A Cool City Wedding with Traditional Indian Touches
Anjana Kadakkal and Trentice Bolar's ring exchange was a moment nine years in the making. Not that the wait was a problem. "We're both extremely determined, committed people who don't mind the long haul," Anjana says, "As you can tell from our careers!" Anjana, a physician, was finishing her medical-school rotations in New York City when she met Trent, now an attorney, on the dance floor in a bar. "We spent every day together for a week, and then I headed to Chicago for my residency," she says. For two years, they dated long distance, until Trent started law school in Chicago. But then, after two years together, Anjana relocated to Washington, D.C., for a medical fellowship, and Trent landed a plum job at a firm in NYC. After another four years apart, Trent finally moved to the capital in May 2014. Within a month, they were engaged. "He got down on one knee in our living room," Anjana recalls. "It was very low-key."
What wasn't low-key? Their bold vision for the wedding. "I didn't want a white dress," says Anjana, who chose red because, she says, "in traditional Indian culture, only widows wear all white." Remembering early dates driving around New York admiring street art, the couple booked Long View Gallery in Washington, D.C., and decorated it with graffiti-like details that also incorporated Anjana's heritage. On May 2, before 106 guests, a friend officiated as they exchanged vows they'd written, standing in front of a graffiti image of Trent's favorite flower, the lotus, which is sacred in Hinduism and signifies new beginnings.
From the crimson gown to the DJ's mix of what Anjana calls "a '90s punk soundtrack," the celebration was upbeat and unconventional. After a meal of shrimp and grits, kale salad, spiced lamb, and curried sea bass, a throng of loved ones, spanning all the states, schools, and jobs in the pair's history, climbed onstage to bust out their moves. The newlyweds soon joined the fun, kicking off their marriage the same way they met: on the dance floor.
The graffiti-inspired suite, by Paperzest, included a vellum overlay of Ganesh, the Hindu god of good fortune who removes obstacles.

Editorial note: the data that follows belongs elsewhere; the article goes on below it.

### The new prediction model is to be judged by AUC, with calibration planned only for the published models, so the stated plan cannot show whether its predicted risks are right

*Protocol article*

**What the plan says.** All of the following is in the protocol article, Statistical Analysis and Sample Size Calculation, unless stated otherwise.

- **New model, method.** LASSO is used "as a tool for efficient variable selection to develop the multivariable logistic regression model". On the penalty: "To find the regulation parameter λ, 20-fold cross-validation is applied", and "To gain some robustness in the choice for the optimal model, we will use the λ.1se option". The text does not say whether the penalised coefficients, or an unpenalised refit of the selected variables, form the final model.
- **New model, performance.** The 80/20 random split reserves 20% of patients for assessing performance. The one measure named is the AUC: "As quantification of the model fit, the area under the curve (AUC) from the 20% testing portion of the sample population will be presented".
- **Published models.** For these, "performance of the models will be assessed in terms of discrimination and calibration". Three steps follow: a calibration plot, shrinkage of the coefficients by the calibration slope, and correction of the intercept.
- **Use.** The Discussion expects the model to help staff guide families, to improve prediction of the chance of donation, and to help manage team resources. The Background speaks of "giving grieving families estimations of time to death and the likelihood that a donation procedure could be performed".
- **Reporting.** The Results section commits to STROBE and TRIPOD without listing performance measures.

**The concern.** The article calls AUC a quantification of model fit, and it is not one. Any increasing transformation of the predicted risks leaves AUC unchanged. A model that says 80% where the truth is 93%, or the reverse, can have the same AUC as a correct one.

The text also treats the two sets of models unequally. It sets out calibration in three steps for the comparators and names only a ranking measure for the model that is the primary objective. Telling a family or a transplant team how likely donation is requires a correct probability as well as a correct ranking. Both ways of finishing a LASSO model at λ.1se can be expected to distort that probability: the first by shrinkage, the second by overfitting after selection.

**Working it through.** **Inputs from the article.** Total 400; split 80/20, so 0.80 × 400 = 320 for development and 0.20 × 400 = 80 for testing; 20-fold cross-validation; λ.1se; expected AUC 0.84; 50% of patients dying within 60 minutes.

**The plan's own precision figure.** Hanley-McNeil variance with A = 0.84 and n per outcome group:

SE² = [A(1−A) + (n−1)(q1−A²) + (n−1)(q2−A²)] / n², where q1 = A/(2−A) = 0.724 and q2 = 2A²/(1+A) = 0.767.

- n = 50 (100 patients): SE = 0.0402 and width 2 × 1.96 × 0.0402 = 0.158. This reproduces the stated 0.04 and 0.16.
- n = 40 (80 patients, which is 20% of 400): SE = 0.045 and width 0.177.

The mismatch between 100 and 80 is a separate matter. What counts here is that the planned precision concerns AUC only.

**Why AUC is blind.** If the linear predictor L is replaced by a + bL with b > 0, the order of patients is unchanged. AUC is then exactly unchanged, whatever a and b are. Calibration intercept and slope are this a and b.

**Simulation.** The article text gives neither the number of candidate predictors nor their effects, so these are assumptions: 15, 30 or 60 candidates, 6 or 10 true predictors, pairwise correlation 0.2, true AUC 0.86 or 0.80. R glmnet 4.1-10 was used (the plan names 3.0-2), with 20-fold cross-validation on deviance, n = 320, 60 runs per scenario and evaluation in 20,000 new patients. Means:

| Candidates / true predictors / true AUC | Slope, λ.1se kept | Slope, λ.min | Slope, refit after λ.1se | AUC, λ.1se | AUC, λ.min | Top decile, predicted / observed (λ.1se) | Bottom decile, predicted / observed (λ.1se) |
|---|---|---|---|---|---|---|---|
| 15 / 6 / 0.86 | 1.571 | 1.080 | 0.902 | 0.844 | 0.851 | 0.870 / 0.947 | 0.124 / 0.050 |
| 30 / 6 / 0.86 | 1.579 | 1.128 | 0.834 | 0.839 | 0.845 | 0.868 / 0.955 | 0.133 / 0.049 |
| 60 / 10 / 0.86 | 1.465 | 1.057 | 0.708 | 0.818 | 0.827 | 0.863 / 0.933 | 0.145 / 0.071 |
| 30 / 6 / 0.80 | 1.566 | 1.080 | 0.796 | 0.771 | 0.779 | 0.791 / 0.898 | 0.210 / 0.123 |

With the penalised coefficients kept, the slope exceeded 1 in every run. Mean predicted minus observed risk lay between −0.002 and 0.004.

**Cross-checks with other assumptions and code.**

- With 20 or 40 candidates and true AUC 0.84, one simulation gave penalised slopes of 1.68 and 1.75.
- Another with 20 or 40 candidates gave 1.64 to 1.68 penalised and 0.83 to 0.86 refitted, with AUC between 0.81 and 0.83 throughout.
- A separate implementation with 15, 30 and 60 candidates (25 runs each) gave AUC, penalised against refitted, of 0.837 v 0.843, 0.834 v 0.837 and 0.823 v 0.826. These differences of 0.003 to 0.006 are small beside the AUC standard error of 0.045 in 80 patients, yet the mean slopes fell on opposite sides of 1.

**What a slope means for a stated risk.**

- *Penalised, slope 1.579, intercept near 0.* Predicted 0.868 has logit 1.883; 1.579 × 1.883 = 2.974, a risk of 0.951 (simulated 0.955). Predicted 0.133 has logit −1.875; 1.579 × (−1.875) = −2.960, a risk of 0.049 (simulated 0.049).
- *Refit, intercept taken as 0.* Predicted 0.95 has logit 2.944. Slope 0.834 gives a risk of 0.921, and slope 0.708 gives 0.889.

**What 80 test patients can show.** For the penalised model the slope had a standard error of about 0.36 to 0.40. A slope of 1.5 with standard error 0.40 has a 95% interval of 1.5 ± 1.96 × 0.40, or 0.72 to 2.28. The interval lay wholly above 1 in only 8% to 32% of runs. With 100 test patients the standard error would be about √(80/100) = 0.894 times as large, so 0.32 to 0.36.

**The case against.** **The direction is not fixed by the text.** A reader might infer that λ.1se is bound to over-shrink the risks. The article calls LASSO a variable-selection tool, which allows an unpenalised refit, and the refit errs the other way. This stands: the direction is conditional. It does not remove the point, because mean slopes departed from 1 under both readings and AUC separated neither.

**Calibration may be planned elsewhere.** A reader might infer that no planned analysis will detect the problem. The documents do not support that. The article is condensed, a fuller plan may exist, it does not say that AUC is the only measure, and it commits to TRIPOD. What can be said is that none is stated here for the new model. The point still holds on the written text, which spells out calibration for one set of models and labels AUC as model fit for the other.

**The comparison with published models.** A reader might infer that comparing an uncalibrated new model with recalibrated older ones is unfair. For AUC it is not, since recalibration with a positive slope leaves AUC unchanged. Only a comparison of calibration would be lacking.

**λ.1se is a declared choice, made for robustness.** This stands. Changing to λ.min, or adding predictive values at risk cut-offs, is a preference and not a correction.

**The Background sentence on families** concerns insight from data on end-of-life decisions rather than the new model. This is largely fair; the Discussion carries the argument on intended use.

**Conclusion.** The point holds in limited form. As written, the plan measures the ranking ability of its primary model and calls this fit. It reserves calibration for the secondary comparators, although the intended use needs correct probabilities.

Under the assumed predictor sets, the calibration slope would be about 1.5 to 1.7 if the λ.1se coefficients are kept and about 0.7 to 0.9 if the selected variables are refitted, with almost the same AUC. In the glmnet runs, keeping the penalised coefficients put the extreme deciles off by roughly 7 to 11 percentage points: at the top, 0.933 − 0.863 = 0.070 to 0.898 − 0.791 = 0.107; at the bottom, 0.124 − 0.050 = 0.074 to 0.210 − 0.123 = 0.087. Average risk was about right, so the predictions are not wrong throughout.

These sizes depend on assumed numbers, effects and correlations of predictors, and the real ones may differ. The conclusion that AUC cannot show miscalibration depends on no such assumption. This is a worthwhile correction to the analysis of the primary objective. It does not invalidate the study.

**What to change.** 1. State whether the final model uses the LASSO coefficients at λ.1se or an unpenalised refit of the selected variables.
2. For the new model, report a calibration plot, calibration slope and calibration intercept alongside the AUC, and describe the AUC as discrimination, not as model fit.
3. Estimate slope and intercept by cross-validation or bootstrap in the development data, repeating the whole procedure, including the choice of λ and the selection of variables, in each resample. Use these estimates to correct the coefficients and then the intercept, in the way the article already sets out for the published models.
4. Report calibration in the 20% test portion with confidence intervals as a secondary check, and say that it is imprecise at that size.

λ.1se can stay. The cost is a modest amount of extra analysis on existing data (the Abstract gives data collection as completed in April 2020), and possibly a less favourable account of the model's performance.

A Breakfast Delivery
On the morning of the wedding, the couple had scones from BakeHouse delivered to guests' hotel rooms.
Her Bold Bouquet
Although she carried a lamp down the aisle in keeping with Indian tradition, she held a bouquet for her wedding portraits and the first look. The sheath bouquet by Sidra Forman included banksia, echinops, grevillia, leucadendron, and protea. "I love flowers that are fluffy or interesting," says Anjana.
"Since the wedding was very modern, I wanted some traditional elements, like the jewelry," says Anjana. These pieces were made in India using gold, coral, and kundan stones.
A Special Candle
In Indian ceremonies, brides often carry lamps. Anjana walked down the aisle with this votive on a porcelain tray lined with moss, succulents, and echinops.
Bridesmaids in Black
The bride chose different black dresses to fit each bridesmaid's personality and style.
Anjana found the lotus design online and had it re-created on an 8-by-10-foot canvas. "Now it's displayed in our home," she says.
Escort cards penned by Arney Walker Calligraphy were presented on a tray filled with pebbles and decorated with succulents.
The Cocktail Napkins
While they were apart, Anjana sent Trent love quotes. She selected five of them to print on their cocktail napkins.
The Reception Tables
The couple filled their reception with farm tables, ghost chairs, and glass vessels with lilies, dianthus, banksias, proteas, scabiosa, grevilleas, and bottlebrush.
The couple has a wooden table and ghost chairs in their home, and wanted the same look at their reception. The centerpieces were alternating cloches filled with string lights and plates with tropical flowers.
"Three is a lucky number in Indian culture," says Anjana, who chose three buttercream frosted white on white patterned cakes and topped them with Sweet and Saucy Supply cake toppers that spelled out the celebration of the day. Two of the confections were white cake with passionfruit curd and blackberry meringue buttercream, and the third was an almond cake with salted caramel filling.
And They Danced
The newlyweds join their guests in dancing to Bruno Mars' "Uptown Funk," during a flash mob performance organized by the bridesmaids.
Late Night Doughnuts
All of the gifts to guests were edible, from the welcome scones delivered to their doors the morning of the wedding to this parting party favor: donuts from an Astro Doughnuts & Fried Chicken truck the couple had parked outside. "I thought a donut truck would be a fun urban way to end the night," Anjana says. The graffiti-inspired pouches are just stickers on normal pastry bags.
Location: Long View Gallery
Event Planning: Pineapple Productions
Catering: Spilled Milk Catering
Flowers: Sidra Forman
Décor and Furniture: Design Foundry
Photography: Kate Headley
Calligraphy: Arney Walker Calligraphy
Cake: Fluffy Thoughts
Music: DJ Chris Stiles
Rentals: DC Rental
Bride's Gown: Vera Wang
Hair: Hair by Giselle
Makeup: Carl Ray
Groom's Ensemble: Suitsupply
Groom's Shoes: Ted Baker
Transportation: RMA Worldwide Chauffered Transportation
Valet: MJ Valet
Donut Truck: Astro Doughnuts & Fried Chicken
Cake Toppers: Sweet and Saucy Supply